Successful grad gives students guide on how to lose

In 2013, Beyoncé changed the world when she released her self-titled visual album. There’s a moment in one video, “Self-Titled: Part 2. Imperfection,” that’s always resonated with me. She describes the moment when Girls Tyme failed to advance on Star Search. At age nine, she learned that you could work super hard, give everything you have and still lose. At age 32, she learned that you’re never too good or too big or too smart to lose and that it happens when it needs to happen.

I want you to go to Ragsdale and look at the wall next to Jo’s where the framed photos of students hang. You’ve probably passed me a million times when you were late to class. I’m up there because I was one of last year’s Presidential Award winners. I forget that I’m up there because I no longer get to hang out on the hilltop and because I was dumped the weekend after I received that award. The woman in that picture had no idea how many times she was going to “lose” or fall short of her goals over the next 12 months. She had no idea that she would fall short of two guys, two fellowships, two post-baccalaureates, multiple job offers or that members of her family would get seriously ill.

The woman who is now typing this in a Capitol Hill coffee shop is a little tired, but smiling nonetheless. You will inevitably lose after graduation. You will fall short of your goals and things will not go as planned. But Beyoncé was right: there is beauty in these imperfect, but absolutely necessary moments. You just have to be willing to see it. So here’s what I’ve got: a guide on how to lose.

Rule #1: Always find a reason to laugh at yourself, either sarcastically or in genuine bewilderment

The day before I walked the graduation stage in May, I was rejected from two post-baccalaureates at Rice. A couple hours later, I fell asleep on the floor of the Alumni Gym waiting for graduation mass to begin in a gown two sizes too big because I had left mine at home. My friend uploaded a picture of me sleeping, my body completely engulfed in whatever black polyester plastic material graduation gowns are made of, with the caption, “When you’re graduating, but you decide to be a dirty table cloth instead.” He wasn’t too far off because I felt like a dirty table cloth without a plan.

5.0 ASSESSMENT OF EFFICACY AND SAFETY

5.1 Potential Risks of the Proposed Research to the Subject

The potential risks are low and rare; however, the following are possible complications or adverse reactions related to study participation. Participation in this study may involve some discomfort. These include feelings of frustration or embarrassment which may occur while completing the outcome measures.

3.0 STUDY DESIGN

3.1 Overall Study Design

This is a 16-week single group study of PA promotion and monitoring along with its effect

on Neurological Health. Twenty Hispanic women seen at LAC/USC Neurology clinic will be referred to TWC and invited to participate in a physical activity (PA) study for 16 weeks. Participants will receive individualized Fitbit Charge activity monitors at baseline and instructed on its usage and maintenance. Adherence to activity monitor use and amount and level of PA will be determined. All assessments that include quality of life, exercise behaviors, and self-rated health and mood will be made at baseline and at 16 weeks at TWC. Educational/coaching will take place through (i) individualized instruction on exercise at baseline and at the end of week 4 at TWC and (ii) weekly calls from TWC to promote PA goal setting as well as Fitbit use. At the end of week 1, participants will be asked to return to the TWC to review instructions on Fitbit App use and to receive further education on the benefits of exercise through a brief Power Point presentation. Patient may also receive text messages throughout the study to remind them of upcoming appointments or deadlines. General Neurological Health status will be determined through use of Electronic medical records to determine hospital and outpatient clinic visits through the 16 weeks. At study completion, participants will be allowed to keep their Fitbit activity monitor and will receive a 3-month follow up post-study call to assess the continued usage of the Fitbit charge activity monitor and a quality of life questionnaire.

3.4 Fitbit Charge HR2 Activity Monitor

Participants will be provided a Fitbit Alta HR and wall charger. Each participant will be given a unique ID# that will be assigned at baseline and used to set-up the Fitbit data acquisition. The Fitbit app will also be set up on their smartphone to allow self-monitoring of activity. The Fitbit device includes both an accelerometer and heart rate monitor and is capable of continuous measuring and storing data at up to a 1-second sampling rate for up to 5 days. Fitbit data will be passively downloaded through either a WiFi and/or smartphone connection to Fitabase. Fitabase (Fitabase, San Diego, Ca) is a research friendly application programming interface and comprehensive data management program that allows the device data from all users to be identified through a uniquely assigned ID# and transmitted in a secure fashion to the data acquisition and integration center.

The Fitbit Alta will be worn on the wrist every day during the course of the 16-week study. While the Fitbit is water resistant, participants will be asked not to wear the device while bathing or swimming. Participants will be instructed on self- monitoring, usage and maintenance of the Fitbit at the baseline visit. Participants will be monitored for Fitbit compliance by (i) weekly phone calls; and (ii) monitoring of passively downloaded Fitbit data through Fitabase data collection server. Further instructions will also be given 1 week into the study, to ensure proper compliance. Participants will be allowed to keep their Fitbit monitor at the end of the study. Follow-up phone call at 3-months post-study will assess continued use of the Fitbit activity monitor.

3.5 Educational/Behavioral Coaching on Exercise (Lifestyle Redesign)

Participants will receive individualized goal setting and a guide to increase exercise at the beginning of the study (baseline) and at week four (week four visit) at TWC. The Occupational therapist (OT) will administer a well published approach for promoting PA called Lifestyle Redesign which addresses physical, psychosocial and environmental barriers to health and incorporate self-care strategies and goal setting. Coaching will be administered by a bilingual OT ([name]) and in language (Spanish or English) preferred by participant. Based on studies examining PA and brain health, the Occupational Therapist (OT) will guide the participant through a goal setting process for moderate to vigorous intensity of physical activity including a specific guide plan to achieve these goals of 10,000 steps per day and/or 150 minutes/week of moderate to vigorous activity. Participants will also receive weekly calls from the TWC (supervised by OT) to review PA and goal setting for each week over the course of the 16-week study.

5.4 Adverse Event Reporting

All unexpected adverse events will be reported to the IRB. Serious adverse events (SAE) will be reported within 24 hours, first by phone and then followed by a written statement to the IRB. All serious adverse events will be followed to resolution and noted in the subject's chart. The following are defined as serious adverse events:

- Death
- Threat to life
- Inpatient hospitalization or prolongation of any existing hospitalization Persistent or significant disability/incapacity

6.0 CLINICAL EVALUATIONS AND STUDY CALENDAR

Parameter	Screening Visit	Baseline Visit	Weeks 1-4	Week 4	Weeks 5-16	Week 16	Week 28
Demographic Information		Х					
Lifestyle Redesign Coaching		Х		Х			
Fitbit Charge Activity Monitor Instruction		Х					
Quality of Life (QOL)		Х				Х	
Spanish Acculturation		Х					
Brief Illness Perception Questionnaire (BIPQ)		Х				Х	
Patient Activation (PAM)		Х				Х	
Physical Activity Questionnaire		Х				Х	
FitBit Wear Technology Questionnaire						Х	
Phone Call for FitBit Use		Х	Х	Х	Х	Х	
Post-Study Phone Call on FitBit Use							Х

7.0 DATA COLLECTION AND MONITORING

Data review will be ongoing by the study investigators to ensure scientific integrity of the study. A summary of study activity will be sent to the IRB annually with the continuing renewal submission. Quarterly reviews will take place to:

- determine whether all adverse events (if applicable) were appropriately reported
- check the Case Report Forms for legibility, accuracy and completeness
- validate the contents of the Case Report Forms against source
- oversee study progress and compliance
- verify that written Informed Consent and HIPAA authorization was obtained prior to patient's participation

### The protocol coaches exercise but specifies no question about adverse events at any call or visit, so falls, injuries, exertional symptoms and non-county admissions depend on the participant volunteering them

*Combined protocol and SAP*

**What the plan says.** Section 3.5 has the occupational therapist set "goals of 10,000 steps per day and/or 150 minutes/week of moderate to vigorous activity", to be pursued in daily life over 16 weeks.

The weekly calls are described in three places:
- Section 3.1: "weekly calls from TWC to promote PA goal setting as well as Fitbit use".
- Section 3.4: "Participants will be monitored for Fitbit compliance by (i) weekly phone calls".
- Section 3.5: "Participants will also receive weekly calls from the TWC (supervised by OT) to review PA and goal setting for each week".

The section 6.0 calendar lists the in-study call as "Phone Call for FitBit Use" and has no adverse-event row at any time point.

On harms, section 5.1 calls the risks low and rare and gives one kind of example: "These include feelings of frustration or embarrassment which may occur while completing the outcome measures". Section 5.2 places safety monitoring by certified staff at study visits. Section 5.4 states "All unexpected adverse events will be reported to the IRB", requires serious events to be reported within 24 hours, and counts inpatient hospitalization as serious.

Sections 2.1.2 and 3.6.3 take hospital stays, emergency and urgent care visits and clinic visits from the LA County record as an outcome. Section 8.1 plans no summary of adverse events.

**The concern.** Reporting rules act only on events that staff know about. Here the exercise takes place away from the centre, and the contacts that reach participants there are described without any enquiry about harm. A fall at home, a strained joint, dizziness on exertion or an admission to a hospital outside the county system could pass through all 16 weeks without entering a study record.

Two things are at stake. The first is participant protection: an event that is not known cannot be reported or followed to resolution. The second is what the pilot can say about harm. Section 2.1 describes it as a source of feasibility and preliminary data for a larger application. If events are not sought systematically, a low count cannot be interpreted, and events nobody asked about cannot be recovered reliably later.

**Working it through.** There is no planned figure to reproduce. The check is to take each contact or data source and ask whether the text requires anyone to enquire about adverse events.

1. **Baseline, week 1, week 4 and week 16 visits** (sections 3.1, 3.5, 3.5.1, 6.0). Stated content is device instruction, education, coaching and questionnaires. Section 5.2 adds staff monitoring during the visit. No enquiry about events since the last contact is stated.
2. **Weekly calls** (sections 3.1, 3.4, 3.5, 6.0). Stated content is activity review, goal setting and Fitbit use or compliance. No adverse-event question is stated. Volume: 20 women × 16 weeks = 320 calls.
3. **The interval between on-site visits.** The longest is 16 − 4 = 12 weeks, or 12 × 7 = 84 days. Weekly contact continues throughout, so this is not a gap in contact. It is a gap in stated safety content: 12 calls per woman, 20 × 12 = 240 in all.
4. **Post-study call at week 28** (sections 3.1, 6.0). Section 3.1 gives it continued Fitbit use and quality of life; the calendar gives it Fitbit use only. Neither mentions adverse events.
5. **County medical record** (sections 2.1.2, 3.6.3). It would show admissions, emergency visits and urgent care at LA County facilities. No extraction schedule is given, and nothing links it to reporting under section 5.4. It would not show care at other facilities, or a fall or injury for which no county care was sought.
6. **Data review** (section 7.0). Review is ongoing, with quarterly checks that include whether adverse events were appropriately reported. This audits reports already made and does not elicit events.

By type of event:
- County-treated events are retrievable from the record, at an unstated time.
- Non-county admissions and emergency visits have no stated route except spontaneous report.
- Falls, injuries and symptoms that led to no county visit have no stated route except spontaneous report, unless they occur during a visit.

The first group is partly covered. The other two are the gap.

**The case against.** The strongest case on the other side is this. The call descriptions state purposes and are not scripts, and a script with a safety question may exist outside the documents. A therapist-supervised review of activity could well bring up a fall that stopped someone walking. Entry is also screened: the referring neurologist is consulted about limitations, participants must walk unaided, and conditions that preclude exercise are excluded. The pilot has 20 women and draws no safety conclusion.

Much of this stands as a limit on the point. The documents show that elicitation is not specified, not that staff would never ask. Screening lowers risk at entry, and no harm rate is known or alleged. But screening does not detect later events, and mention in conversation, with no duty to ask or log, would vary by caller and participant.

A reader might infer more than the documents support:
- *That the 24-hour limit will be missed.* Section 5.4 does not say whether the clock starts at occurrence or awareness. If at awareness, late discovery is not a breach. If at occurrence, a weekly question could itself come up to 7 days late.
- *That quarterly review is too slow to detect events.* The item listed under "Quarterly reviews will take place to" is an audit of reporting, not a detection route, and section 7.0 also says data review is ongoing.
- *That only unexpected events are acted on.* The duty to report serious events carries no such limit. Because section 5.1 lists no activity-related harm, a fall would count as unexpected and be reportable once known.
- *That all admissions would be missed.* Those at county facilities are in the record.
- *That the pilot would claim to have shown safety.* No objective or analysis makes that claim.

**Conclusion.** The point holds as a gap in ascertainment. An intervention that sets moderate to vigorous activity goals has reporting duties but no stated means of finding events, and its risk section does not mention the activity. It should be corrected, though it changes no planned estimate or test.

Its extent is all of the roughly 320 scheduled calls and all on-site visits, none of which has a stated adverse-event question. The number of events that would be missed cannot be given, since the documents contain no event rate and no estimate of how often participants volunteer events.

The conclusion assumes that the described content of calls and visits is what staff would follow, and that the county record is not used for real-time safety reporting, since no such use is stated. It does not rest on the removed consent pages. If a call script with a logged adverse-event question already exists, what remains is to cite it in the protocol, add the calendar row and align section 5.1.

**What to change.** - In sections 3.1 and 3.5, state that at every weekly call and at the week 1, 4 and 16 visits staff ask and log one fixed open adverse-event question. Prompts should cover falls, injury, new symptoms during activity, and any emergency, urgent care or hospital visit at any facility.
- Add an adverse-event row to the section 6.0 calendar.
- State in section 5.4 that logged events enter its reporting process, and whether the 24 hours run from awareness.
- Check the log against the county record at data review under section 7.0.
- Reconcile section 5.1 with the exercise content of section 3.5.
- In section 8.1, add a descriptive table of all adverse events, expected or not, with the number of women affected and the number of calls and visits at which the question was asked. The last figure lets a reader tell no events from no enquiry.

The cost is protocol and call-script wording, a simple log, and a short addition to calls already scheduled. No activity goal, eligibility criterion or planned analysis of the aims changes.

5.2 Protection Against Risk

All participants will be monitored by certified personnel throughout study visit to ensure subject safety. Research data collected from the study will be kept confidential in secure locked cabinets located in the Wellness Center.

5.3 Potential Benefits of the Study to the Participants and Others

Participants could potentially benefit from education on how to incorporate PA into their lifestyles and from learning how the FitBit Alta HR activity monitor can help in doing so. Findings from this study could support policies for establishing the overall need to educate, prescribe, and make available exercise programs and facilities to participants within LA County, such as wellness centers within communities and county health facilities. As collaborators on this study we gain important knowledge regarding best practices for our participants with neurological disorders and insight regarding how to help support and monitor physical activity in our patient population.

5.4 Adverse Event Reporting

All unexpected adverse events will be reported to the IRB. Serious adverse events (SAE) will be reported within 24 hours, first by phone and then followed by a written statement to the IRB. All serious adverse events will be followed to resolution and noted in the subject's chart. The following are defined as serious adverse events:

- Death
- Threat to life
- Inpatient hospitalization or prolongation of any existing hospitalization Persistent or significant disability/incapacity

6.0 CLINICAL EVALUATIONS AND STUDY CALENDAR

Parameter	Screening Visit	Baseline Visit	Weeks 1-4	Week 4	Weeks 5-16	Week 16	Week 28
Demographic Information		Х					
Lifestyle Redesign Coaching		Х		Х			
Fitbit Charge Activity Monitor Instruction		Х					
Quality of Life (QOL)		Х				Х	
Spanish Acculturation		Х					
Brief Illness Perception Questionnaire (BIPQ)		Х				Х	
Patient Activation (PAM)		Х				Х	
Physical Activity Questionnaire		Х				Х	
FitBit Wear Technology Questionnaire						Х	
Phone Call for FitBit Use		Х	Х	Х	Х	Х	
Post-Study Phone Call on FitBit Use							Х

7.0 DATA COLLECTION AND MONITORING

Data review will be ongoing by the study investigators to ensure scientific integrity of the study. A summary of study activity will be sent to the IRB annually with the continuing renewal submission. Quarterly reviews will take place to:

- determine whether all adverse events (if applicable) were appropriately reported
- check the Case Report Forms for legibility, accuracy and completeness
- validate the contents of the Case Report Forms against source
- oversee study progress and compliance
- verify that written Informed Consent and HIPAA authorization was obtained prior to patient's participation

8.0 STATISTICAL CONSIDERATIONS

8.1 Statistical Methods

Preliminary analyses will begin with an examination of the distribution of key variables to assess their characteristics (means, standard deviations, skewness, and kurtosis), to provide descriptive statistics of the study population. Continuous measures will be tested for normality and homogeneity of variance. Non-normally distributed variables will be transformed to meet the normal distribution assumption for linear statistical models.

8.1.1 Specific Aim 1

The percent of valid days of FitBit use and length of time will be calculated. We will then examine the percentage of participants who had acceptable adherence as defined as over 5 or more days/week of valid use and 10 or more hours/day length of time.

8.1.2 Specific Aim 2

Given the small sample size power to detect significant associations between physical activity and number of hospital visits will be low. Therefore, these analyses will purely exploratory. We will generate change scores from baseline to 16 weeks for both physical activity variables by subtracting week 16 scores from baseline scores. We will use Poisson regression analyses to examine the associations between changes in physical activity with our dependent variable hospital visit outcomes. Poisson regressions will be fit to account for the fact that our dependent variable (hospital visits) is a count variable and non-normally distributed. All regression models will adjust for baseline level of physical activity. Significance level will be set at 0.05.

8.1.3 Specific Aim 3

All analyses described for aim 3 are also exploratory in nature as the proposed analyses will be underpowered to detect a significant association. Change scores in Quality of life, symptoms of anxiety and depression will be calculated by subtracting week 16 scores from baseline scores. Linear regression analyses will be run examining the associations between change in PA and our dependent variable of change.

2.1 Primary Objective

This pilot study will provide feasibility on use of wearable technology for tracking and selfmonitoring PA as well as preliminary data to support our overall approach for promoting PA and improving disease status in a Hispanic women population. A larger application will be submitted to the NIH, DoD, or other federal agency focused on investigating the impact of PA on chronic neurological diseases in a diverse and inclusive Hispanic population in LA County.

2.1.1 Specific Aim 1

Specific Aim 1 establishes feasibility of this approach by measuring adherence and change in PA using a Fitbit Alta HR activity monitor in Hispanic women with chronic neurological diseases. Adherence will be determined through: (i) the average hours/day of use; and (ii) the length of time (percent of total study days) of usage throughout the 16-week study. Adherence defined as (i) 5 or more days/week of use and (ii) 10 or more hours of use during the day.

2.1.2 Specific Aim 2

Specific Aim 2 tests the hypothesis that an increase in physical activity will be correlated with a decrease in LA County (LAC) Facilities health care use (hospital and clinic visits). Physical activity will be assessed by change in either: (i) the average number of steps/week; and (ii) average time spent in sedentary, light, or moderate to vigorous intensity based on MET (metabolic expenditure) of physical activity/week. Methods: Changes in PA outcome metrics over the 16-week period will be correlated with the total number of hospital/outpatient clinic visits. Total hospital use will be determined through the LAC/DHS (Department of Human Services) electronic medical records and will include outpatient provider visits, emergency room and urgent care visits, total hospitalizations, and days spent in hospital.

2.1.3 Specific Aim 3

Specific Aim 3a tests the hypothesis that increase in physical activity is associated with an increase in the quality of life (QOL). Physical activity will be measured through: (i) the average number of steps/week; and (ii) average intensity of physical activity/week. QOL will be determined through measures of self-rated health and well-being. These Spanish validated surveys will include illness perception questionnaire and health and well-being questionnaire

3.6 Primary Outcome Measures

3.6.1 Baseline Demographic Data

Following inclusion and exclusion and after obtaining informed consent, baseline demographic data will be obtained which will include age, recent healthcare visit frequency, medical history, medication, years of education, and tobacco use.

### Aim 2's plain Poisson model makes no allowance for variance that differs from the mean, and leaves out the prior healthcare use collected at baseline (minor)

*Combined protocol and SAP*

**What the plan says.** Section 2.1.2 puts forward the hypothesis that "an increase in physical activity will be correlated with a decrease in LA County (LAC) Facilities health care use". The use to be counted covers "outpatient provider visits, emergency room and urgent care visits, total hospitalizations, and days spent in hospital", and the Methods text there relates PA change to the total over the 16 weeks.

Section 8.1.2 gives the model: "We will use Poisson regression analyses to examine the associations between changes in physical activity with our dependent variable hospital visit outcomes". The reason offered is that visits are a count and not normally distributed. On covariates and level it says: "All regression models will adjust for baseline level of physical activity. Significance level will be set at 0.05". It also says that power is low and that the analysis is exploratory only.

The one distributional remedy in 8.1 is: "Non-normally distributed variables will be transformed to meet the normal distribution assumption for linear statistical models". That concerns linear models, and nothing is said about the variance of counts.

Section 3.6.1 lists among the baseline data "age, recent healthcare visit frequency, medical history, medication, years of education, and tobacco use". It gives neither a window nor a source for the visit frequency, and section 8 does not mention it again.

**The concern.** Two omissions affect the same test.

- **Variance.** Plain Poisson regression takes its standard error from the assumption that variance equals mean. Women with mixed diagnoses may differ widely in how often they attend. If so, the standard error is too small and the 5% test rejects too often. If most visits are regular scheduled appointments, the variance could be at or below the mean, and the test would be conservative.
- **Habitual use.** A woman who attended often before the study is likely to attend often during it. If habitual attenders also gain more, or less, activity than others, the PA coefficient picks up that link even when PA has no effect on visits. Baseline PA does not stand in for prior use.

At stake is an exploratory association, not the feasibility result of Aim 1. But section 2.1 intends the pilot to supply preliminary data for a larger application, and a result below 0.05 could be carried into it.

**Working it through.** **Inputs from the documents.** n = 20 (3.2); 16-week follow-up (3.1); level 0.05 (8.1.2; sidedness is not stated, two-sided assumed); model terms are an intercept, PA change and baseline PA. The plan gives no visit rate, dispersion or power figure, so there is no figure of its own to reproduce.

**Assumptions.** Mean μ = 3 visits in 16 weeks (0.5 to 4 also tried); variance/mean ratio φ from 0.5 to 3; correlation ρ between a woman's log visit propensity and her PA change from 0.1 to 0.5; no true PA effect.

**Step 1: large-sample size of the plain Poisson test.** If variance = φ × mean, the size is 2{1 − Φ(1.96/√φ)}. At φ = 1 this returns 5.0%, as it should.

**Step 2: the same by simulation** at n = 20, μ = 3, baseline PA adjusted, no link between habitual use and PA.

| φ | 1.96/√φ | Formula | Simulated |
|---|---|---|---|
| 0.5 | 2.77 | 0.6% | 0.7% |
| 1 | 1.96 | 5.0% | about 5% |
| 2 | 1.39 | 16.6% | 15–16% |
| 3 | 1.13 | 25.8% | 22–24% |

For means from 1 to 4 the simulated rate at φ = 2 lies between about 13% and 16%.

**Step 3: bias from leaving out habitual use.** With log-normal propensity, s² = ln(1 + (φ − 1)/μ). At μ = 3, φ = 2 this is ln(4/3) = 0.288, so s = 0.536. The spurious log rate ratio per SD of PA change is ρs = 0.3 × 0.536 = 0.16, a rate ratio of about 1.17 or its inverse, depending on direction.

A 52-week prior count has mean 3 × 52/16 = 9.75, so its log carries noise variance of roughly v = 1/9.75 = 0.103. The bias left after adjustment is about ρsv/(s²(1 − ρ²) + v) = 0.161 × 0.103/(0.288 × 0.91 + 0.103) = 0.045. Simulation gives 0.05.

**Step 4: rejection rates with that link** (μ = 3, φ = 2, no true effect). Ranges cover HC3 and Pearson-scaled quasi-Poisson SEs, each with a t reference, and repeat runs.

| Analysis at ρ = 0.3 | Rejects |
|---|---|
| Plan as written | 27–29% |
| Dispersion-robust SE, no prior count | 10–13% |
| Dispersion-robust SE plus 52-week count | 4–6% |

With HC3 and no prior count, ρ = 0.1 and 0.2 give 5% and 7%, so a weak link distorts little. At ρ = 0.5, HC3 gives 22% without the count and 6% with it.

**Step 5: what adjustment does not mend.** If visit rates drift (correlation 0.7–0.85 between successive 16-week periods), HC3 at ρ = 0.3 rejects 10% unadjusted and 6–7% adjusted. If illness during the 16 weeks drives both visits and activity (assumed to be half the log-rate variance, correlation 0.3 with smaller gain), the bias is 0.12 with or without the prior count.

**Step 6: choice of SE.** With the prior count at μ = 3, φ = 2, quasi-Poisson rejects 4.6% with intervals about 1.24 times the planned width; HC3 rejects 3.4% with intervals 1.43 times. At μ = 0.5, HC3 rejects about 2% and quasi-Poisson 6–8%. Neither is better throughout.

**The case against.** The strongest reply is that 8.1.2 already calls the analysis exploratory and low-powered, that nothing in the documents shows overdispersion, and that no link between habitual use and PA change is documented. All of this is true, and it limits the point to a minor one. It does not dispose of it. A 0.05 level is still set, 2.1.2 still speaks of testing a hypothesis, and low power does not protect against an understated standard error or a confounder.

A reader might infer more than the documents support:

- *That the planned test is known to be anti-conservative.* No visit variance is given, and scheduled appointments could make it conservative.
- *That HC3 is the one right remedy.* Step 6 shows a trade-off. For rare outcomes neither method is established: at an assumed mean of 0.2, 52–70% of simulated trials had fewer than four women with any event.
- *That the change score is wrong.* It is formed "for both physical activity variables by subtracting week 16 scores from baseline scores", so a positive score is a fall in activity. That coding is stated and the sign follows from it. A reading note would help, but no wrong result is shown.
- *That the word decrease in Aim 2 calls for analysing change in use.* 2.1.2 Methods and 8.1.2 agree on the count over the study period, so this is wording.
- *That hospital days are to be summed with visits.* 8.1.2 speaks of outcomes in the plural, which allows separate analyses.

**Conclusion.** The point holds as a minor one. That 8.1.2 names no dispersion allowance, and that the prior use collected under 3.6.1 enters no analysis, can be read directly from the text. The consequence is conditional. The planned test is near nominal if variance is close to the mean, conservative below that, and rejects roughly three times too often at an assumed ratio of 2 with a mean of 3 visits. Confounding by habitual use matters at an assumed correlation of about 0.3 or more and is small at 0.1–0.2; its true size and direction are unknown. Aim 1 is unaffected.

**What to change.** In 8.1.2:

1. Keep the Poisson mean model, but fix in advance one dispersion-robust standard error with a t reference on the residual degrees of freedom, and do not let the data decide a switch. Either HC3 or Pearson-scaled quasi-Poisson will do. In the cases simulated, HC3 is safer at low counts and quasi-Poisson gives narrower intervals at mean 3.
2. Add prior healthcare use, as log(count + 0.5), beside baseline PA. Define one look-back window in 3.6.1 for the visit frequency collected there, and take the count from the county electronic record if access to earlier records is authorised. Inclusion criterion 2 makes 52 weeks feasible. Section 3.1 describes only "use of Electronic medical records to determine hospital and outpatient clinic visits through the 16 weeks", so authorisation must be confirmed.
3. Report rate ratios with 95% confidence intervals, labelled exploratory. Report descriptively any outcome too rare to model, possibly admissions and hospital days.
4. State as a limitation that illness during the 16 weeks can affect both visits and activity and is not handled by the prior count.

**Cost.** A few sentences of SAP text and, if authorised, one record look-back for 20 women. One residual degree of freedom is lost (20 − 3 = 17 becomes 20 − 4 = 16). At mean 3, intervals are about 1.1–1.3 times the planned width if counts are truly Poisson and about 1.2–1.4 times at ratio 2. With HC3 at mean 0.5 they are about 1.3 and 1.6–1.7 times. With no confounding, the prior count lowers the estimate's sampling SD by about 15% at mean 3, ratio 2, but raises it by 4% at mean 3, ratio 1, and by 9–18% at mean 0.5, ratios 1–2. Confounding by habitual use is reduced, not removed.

After, when friends asked me what I was doing after graduation, I could only respond with “eating at El Chile Café at 8:30 and never falling in love again.” I succeeded at the former and failed at the latter, which brings me to my next rule.

Rule #2: Love yourself and find something to love about the process

I know exactly how I sound, but it’s true. If you lose personally, love yourself enough to know that this moment is by no means definitive of your worth or who you are. And if you lose professionally, remind yourself of what you love, who you love and the parts of yourself that you love. Soon after I heard that I didn’t get the Rhodes Scholarship, I went to Pluckers with my little cousin after I cheered her on at a dance competition. I love Pluckers, I love my family and I love who I am when I’m with them. And I also love Texas. I spent the afternoon exploring Houston with the guy who did win (hi Kirk), made him an honorary Texan and made a really cool friend.

Rule #3: Remind yourself of the bigger picture